In the end, I decided to just not say anything and just keep running the instance.  You could argue that it was dishonest to let them believe otherwise --and I'd not disagree with you, either-- but what kept running through my mind was that I play with the people they imagined me to be, and that maybe it was an eye opening experience for them.  If there was more asshatery going on --as opposed to ineptitude-- I might have responded differently, but I figured there was no sense in busting their bubble over that.



*I finished up the BC Dungeon Achievement at-level, since I know that I probably won't be able to solo these later instances as a Mage until L85, and MGT probably not at all.

15 comments:

  1. I think the misconception arose not because they thought you were a stay at home mom because you were playing while the kids were away, but because you heavily implied that when the kids got home from school, you would be the one to deal with them and tend to their needs. Menfolk don't deal with the kids! Menfolk hand the kids some jerky and get back to instancing. GRUNT.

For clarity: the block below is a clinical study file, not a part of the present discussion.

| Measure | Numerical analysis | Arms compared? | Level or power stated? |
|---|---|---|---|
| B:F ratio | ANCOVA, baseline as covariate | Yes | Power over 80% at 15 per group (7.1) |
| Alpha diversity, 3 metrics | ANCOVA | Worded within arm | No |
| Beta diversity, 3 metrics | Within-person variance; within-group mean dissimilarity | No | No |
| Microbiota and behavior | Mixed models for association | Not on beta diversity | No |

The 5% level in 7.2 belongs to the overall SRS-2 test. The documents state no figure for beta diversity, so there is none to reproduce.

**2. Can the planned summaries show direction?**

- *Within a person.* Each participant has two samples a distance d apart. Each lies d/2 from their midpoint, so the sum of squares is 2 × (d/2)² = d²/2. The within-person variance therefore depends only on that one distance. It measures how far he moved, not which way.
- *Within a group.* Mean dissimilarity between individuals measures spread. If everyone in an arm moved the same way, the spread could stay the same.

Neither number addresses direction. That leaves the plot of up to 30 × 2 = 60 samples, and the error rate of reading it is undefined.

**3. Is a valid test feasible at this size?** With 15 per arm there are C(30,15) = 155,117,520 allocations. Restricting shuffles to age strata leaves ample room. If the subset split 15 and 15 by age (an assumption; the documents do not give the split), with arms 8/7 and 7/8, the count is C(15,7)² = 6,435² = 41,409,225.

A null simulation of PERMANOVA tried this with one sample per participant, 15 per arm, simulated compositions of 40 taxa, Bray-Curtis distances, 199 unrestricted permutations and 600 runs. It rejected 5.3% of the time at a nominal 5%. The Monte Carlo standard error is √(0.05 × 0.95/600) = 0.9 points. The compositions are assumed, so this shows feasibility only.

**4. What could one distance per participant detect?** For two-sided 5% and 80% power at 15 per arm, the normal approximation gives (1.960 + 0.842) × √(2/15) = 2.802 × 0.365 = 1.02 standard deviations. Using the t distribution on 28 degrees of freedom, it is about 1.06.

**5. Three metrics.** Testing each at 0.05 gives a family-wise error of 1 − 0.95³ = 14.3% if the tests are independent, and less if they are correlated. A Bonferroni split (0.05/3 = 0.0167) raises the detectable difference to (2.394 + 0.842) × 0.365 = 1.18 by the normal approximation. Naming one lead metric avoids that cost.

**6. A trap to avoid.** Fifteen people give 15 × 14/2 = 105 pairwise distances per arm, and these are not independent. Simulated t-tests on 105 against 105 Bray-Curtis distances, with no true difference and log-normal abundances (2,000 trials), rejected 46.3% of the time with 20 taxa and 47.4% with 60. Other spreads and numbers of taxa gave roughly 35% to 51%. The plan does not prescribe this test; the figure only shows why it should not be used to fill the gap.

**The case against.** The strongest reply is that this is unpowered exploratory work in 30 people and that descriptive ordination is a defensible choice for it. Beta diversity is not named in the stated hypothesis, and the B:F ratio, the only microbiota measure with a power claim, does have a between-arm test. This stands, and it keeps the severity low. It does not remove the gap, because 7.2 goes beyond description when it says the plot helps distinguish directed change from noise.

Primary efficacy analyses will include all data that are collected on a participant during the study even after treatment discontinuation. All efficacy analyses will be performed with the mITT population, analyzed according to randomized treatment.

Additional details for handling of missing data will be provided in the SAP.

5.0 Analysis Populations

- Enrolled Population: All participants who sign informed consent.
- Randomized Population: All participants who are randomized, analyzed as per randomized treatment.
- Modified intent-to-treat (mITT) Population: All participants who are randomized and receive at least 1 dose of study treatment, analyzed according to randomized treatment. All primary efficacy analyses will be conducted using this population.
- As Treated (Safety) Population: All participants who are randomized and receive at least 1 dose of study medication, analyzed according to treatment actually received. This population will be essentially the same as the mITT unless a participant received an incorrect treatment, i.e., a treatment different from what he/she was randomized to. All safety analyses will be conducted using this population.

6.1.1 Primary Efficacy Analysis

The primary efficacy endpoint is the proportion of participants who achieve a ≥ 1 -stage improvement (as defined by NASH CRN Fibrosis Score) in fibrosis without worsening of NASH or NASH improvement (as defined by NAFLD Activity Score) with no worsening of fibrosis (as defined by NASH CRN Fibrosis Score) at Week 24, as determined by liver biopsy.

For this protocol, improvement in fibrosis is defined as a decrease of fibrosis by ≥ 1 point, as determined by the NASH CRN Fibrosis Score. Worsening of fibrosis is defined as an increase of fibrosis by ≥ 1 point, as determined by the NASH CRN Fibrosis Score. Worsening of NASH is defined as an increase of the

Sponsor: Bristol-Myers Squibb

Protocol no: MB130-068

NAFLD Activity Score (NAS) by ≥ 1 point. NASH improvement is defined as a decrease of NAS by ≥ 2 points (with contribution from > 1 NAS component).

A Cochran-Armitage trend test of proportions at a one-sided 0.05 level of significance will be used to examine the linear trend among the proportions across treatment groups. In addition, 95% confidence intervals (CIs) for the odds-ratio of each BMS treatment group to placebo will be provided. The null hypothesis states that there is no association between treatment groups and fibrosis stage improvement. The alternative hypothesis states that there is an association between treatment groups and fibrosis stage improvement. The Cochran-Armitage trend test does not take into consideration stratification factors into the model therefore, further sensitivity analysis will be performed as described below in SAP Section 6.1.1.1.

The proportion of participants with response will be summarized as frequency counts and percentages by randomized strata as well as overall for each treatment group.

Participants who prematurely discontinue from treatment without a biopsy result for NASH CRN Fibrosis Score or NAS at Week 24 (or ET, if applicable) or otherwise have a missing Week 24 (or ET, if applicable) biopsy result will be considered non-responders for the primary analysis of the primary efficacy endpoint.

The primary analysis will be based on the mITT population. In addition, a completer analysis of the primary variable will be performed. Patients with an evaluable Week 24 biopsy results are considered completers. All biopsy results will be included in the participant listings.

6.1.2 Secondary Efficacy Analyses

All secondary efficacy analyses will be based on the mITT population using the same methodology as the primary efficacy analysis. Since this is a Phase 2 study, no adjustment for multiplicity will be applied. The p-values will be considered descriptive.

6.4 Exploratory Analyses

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  2. I had a very similar experience in a WOTLK heroic once, where one of the dps said that he had to brb to feed the baby and people automatically assumed that the person in question must be woman. They, too, commented on how "cool" that was. Like you I wasn't sure whether to be offended that people automatically associate childcare with women or be vaguely happy that at least the idea of women playing wasn't something bad in their minds.

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  3. If people in my PuGs tend to make assumptions about me I usually don't bother to correct them - unless their assumption is offensive (and it's usually pretty harmless).

    The most common one I come across these days is when another member of our party does something girly (I usually can't identify exactly what it is) and someone else in the party starts in on "you must be a girl - i never play with girls in WoW!".